Skip to content ↓
MIT staff blogger Ben Jones

Checking In by Ben Jones

Just a quick note to say hi from the depths of reading. grin

Just a quick note to say hi from the depths of reading. :-)

I know there are a lot of questions in the comments and I’ll definitely get to those this week. But we’ve been instructed to clear everything from our calendars until after EA selection, so I haven’t had time for much else (although we were allowed to take thursday off for Thanksgiving).

I spent Thanksgiving morning in the ER with my 6-month old son, after staying up all night with him on Wednesday, watching his little body fight progressively harder for air. It’s the first time I’ve been that scared for one of my kids. In the ER, we had an amazing doctor who diagnosed him with a really bad case of Croup and pumped him full of steroids – he was breathing fairly normally before we’d even left the ER. It’s hard to describe how that feels to a parent (although other parents will instinctively understand), but relief like that can make your whole body melt.

He’s totally fine now, and living through that experience has shown me – first-hand – the power of research. In this case it was medical research, but the idea translates across the board: research makes the world better. Whether it’s some sweeping development that revolutionizes energy, or a drug that enables one little boy to breathe in a hospital in the suburbs of Boston on Thanksgiving morning, research changes the world.

So to those of you who want to come to MIT and explore in the name of all of this, thank you.

On a totally unrelated topic, I will now get something off my chest rant-style!

Dear Teacher At A Very Prominent School From Which Many Kids Apply To MIT Each Year,

As you may have heard, we don’t read regionally. But there’s always the chance that two students from the same high school will end up in a single reader’s pile, especially when the high school sends as many students to MIT as yours does.

Therefore, when you use the IDENTICAL, word-for-word, paragraph-for-paragraph recommendation for two different students, chances are that someone on this end will notice.

I wholeheartedly understand that you are very busy, so I could almost understand if you wanted to repeat a few generic paragraphs here and there (assuming they really applied to both students). BUT DUDE, have the decency to change at least one sentence so that there is some indication that you actually care and/or know anything about the individualities of your students.

If you can’t find the few minutes it would take to do this, may I suggest being brave enough to tell the students that you’re too busy when they request recs from you.

Of course the students will not be penalized for your indiscretion, but it makes you look pretty lame.

Sincerely yours,


And on the flip side – to all the teachers who take the time to write wonderful and heartfelt recs, who invest not the aforementioned few minutes but literally hours celebrating the differences between their students, you are the lifeblood of the reading process. And I can’t tell you how much we at MIT appreciate you and how much effort you put into your work.

Enjoy these next few weeks and don’t stress, my friends; mid-december will be here before you know it.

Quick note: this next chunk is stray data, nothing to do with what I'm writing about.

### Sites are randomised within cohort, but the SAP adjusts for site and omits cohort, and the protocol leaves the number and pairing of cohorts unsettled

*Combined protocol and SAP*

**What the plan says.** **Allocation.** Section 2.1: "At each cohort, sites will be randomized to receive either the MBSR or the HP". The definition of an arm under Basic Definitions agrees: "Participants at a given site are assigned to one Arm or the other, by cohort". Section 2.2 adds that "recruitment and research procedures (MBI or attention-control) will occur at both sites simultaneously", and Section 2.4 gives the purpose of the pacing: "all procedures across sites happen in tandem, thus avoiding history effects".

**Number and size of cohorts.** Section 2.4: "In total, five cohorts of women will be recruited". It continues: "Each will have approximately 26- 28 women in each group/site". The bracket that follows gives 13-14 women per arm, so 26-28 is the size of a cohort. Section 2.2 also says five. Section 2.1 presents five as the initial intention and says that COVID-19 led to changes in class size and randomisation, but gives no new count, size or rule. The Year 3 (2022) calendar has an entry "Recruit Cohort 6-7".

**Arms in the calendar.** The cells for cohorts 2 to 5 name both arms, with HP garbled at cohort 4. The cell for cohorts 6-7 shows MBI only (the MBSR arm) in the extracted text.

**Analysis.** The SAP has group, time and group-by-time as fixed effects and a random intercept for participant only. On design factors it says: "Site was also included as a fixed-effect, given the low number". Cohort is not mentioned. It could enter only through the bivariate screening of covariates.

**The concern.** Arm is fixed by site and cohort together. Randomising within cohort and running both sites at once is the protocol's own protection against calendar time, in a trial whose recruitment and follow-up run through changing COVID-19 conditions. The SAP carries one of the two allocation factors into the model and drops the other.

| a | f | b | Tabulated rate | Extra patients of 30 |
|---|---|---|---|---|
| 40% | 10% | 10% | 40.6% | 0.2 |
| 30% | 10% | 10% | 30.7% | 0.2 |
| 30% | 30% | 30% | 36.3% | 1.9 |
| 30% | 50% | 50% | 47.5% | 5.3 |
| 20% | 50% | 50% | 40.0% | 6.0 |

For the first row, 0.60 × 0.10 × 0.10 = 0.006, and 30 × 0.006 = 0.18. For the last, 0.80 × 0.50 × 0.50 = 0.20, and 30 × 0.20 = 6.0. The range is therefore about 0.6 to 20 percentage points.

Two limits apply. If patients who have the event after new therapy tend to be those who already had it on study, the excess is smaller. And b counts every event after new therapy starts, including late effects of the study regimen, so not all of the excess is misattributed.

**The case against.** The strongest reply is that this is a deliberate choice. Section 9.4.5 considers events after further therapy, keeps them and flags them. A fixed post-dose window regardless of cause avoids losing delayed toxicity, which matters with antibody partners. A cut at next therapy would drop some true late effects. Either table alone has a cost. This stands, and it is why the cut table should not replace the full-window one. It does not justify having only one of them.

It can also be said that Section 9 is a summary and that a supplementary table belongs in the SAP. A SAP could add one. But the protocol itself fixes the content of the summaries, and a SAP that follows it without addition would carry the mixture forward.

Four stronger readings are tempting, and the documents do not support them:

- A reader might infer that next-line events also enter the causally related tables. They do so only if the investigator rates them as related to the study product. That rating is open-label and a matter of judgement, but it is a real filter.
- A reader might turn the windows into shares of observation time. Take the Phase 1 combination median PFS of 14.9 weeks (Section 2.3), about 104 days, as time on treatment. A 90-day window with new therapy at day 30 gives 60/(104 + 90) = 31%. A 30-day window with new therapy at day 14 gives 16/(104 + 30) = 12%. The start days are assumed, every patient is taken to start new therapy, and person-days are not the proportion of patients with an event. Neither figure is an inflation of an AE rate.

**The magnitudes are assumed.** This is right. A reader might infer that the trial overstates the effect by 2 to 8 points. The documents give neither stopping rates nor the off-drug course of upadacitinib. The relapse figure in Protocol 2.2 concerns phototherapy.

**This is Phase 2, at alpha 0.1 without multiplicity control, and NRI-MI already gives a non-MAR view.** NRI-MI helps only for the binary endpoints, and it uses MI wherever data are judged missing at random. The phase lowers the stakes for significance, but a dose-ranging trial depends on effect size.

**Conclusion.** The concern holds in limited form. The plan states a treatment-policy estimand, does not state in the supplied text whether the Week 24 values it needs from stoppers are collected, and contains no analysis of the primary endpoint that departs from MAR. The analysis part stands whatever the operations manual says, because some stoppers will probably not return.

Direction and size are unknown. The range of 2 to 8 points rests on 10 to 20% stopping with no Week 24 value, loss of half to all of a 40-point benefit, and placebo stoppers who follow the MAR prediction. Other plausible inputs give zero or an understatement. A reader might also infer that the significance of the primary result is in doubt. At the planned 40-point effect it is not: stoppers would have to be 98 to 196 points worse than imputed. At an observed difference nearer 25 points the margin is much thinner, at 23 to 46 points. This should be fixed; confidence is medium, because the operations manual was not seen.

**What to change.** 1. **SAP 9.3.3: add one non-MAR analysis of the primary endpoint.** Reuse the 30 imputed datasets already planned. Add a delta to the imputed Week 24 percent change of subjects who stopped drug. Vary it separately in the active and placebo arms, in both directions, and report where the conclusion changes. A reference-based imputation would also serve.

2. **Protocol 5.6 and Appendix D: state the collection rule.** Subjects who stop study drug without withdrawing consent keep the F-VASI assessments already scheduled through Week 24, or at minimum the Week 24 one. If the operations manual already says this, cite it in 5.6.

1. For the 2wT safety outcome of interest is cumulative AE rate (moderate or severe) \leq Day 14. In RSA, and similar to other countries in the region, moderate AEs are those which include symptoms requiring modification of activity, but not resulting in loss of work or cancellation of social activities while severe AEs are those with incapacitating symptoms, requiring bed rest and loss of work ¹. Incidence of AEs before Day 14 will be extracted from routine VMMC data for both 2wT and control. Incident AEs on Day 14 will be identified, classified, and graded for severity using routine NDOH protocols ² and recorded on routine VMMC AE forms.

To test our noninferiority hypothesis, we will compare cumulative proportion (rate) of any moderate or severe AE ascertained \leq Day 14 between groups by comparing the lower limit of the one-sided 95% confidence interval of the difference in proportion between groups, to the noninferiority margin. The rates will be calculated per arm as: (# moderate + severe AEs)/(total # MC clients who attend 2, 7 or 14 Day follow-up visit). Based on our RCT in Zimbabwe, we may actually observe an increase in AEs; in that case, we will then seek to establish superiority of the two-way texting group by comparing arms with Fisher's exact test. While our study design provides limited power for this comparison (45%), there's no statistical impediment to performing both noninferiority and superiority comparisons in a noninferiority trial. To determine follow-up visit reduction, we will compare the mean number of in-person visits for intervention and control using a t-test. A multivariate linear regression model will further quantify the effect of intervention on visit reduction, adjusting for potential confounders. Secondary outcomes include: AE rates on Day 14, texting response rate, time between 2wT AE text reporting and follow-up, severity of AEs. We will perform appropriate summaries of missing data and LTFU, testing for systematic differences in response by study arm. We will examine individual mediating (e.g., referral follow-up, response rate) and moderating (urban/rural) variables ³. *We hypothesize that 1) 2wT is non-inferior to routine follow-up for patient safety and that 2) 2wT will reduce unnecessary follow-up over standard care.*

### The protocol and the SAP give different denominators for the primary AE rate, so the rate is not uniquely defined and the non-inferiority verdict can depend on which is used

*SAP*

18 responses to “Checking In”

  1. Anonymous says:

    wow, word for word!

    good thing I changed a few sentences when I copied my friend’s essay…

    jk smile

  2. Timur Sahin says:

    Medical science is an incredible thing, isn’t it?

    And speaking as a student of a school with a graduating class of 945, I have to say I can only hope that my guidance counselor didn’t do any such thing… I know at the very least my teacher recs are unique. smile

  3. Sam says:

    I hope my teachers didnt do that , we had like 3 MIT applicants this year at my school. Personally I’s be mad at myself if I hadn’t distinguished myself enough to warrant the teacher to write something new about me. But that’s just me.

    I remember when I had breathing problems as a kid, I really feel for your son. I hope this is the first and last time he has this problem.

  4. Kiersten says:


    Glad to hear your son is okay:) My little bro had RSV, so I know how scary it can be when a little kid stops breathing in the middle of the night! In other news, you’re letter to certain teachers is awesome because you address them as “DUDE”:D


  5. Anonymous says:

    I definitely agree that having two identical recs from a teacher is pathetic because the student should have a good relationship with the teacher since he chose that teacher to write the rec. However, receiving identical recs from a counselor is something that the student has no control over. Most students have only one counselor and most students do not know their counselor well because they do not spend much time with them. The student at least spends every class with a teacher while he may only see his counselor once or twice a year if that much. If the counselor is overworked then the student is in an even worse position.

  6. Merudh says:

    hey ben,

    good to see your son is ok. I can relate to such an incident, because my brother recently went through a similar ER experience in late september.

    I also really liked your statement about how research benefits us all (and the fact that I want to go to MIT for medical research makes that even more relatable for me)